After discovery, Jackson moved for partial summary judgment against Elrod, Hardiman, Glotz, Blanks, and Sullivan for their liability "for alleged policies of barring detainees' receipt of all hard-cover books and of not informing the detainees of such rejections." 671 F. Supp. at 1509. The court held that the defendants failed "to demonstrate a reasonable relationship between their blanket ban on hard-bound books, or their rejection of books from reputable suppliers, and any legitimate jail interest. The practices represent an exaggerated response to a minimal security risk; thus they violate the Constitution." 671 F. Supp. at 1511. The court further held that "detainees should receive notification of rejection and be given an opportunity to object . . . . Thus, we hold the current policy [of non-notification] also violates the Constitution." Id. at 1512.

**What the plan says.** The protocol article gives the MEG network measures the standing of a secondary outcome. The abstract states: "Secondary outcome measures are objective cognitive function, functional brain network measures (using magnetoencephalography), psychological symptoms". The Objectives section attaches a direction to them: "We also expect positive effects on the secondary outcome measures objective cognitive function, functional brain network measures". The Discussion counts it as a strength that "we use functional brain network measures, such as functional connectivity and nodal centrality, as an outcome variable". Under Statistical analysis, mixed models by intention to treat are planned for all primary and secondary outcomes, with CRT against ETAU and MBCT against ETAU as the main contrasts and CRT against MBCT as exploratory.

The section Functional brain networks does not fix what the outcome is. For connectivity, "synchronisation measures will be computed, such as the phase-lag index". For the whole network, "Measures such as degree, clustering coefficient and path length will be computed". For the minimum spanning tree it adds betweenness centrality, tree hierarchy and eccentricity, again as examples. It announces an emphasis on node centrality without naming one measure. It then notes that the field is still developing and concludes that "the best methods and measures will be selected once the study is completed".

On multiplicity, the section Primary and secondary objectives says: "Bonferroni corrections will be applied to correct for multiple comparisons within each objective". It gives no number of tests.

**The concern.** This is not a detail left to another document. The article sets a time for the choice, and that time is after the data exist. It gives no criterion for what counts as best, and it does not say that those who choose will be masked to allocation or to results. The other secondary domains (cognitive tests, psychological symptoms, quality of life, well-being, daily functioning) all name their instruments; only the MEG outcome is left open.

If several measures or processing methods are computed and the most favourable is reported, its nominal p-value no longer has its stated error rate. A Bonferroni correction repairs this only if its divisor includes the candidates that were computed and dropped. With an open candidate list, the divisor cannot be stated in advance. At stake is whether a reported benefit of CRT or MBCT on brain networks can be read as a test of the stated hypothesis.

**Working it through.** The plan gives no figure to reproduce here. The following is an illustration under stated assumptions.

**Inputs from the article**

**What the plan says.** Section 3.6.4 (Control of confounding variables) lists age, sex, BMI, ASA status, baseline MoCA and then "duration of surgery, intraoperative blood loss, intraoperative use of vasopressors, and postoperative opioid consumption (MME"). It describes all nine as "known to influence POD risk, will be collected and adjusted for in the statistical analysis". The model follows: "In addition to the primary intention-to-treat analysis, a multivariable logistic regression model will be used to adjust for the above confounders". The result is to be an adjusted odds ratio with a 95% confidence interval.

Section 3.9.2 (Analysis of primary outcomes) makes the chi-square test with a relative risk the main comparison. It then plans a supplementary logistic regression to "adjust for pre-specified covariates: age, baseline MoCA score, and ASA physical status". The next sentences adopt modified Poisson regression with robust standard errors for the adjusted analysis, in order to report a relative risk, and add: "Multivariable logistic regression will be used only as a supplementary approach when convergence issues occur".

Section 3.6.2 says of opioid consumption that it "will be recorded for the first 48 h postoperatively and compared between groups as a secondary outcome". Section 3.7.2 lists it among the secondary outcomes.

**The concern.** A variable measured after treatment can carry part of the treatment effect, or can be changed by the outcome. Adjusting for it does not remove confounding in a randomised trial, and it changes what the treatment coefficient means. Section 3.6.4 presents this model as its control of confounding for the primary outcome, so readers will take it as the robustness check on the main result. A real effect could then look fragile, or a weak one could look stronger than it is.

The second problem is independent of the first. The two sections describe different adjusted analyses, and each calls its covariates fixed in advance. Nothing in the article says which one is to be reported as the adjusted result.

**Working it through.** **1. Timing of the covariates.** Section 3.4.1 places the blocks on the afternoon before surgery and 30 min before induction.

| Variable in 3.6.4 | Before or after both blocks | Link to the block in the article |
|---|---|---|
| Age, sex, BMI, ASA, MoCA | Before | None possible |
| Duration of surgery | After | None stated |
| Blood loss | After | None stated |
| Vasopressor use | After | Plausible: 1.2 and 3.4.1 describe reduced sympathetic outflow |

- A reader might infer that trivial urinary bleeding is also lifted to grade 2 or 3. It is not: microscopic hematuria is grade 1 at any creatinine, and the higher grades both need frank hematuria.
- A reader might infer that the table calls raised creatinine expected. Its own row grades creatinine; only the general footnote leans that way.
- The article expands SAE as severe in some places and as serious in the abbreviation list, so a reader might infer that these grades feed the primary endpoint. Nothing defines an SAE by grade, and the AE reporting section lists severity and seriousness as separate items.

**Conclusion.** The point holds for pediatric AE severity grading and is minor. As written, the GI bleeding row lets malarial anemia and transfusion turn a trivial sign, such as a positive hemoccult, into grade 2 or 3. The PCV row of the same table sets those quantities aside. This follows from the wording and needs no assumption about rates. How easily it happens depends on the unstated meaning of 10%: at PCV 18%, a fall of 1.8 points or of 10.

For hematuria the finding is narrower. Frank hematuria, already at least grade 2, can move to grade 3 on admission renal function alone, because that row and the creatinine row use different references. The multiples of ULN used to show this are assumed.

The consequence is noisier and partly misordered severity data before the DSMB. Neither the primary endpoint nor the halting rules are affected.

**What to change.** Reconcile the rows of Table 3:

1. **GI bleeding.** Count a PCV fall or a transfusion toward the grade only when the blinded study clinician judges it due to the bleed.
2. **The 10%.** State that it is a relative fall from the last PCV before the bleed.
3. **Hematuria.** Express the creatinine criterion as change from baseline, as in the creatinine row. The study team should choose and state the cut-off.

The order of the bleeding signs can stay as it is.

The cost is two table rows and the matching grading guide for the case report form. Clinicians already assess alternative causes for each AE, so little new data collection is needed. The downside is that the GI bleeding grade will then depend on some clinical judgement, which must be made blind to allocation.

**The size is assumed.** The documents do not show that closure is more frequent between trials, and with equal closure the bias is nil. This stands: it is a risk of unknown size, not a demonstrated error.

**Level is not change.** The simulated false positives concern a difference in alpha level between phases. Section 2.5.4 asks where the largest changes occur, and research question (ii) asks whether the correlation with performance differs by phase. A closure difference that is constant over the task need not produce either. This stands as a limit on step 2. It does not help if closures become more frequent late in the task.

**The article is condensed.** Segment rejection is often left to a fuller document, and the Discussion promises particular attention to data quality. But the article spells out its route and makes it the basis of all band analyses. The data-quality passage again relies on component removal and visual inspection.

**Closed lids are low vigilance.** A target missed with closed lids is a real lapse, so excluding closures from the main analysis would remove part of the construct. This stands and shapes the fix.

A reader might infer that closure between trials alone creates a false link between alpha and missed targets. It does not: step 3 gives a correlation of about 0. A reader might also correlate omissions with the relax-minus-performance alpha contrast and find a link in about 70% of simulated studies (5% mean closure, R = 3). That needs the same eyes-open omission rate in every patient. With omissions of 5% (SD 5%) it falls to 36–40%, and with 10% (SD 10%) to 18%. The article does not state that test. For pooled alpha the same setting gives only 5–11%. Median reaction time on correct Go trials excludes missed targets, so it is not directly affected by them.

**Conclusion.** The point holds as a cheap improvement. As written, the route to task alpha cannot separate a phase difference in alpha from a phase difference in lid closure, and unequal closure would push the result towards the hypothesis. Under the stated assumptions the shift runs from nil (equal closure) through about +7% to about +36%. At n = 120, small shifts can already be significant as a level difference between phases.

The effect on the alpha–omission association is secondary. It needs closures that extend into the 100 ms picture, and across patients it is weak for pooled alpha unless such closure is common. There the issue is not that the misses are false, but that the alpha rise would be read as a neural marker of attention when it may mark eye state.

Defendants*fn3 then moved for partial summary judgment, claiming qualified immunity protected them from individually paying damages for the two Cook County Jail policies that the district court found unconstitutional. The court, in applying the "objective reasonableness" standard set out in Anderson v. Creighton, 483 U.S. 635, 107 S. Ct. 3034, 97 L. Ed. 2d 523 (1987), concluded under Bell v. Wolfish, 441 U.S. 520, 60 L. Ed. 2d 447, 99 S. Ct. 1861 (1979), the "defendants had no legitimate reason for banning hard-bound books, and thus acted arbitrarily when they rejected books sent to Jackson. Their conduct clearly violated the law established in Bell, therefore the doctrine of qualified immunity does not protect them from liability for damages for the book rejections." Jackson v. Elrod, No. 86 C 1817, mem. op. at 10 (N.D.Ill. Apr. 5, 1988) (Jackson III).